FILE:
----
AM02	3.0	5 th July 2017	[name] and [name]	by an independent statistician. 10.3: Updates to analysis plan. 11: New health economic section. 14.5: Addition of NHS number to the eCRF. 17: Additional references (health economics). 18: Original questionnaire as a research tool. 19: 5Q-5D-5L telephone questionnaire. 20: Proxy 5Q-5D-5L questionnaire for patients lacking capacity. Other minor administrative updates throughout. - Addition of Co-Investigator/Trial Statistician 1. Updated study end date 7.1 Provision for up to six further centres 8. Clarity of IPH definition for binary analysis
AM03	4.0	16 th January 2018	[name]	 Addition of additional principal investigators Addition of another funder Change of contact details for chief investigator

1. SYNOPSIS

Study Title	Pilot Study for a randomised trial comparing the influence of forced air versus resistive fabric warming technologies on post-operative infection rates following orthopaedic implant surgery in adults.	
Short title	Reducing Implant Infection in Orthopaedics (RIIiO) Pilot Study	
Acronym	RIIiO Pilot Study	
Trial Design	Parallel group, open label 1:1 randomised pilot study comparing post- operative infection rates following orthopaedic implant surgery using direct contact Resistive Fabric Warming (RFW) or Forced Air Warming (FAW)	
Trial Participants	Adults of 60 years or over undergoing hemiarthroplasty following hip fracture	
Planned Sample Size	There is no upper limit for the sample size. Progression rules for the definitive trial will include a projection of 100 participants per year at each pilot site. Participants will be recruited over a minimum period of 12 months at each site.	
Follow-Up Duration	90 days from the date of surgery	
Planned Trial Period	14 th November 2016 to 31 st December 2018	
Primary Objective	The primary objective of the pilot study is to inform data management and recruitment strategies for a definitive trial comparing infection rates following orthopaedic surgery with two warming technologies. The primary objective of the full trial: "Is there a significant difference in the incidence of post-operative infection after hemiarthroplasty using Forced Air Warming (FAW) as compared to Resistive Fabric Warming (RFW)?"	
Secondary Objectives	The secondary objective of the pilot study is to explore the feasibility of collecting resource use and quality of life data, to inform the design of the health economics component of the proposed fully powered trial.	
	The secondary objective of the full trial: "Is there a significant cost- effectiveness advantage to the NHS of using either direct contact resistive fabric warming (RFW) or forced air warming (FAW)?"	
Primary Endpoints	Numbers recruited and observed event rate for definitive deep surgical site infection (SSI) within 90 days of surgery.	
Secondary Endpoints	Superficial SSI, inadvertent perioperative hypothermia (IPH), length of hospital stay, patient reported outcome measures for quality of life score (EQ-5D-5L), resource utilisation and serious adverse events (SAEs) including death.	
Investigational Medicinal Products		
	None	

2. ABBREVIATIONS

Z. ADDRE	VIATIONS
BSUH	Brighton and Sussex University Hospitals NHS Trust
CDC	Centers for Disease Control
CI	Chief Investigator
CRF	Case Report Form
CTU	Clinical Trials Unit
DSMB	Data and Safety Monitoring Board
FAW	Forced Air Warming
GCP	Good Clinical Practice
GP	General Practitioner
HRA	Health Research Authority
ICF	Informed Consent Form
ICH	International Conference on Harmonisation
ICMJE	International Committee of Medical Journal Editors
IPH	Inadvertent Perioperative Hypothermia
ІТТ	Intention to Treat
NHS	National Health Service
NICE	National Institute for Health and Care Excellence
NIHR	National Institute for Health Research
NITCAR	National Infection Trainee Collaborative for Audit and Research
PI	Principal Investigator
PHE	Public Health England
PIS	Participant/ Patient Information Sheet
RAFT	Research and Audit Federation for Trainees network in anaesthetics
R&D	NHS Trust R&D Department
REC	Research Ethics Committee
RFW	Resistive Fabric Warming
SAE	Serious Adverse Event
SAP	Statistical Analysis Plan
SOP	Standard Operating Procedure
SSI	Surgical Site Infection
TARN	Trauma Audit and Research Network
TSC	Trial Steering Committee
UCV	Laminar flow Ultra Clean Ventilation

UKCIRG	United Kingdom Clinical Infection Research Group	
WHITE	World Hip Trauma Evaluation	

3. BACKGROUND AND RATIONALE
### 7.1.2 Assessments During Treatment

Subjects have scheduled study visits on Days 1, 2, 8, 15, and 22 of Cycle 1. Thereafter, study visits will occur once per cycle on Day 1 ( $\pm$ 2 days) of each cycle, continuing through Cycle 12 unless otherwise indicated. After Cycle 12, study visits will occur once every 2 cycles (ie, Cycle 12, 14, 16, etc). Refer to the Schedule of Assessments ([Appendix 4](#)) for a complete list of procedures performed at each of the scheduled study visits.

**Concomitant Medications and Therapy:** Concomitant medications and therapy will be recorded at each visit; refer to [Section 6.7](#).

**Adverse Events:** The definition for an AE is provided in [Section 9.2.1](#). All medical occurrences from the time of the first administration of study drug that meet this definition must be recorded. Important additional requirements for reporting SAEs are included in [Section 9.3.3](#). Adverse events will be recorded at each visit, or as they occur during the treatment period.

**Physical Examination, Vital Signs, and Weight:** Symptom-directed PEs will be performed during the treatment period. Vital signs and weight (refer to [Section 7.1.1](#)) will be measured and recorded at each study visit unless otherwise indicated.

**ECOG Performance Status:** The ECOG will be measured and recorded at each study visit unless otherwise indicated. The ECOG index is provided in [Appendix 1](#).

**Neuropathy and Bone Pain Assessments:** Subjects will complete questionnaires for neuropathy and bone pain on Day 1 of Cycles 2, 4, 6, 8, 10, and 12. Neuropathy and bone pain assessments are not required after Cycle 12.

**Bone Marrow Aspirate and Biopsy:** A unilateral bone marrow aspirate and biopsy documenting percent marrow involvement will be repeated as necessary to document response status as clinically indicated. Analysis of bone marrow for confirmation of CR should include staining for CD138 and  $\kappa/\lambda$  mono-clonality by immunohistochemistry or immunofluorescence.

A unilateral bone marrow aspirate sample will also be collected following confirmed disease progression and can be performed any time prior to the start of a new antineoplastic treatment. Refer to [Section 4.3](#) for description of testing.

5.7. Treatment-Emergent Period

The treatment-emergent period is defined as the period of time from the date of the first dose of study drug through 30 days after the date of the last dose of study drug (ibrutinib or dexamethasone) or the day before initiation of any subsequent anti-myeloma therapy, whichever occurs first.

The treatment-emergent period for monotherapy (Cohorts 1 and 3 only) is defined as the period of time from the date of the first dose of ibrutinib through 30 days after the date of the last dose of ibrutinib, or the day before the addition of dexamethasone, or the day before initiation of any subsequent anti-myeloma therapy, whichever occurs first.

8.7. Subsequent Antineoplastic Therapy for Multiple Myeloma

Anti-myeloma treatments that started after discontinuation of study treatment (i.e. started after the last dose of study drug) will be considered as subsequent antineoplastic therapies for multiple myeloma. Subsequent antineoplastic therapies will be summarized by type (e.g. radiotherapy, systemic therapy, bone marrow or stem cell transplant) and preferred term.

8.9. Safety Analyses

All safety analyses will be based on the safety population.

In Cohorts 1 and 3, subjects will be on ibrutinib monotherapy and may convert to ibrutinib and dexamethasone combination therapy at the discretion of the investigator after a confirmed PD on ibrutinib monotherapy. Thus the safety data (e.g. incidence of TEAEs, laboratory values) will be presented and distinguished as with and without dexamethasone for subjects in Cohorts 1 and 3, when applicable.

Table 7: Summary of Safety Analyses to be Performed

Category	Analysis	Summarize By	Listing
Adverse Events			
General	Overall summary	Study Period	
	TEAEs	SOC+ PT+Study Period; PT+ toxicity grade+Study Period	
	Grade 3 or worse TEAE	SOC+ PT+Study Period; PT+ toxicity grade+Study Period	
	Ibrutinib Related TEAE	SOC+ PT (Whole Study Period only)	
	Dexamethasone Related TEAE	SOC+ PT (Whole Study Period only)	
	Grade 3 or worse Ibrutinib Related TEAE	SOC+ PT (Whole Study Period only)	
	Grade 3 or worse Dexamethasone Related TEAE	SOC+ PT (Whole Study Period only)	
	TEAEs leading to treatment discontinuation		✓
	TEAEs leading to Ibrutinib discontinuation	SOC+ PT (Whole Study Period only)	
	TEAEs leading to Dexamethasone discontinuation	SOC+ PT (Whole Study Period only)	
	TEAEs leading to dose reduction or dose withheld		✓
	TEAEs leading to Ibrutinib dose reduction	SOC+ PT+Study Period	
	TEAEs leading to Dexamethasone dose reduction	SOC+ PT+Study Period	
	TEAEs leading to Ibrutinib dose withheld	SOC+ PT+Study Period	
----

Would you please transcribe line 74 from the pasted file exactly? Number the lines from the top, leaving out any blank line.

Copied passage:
Table 7: Summary of Safety Analyses to be Performed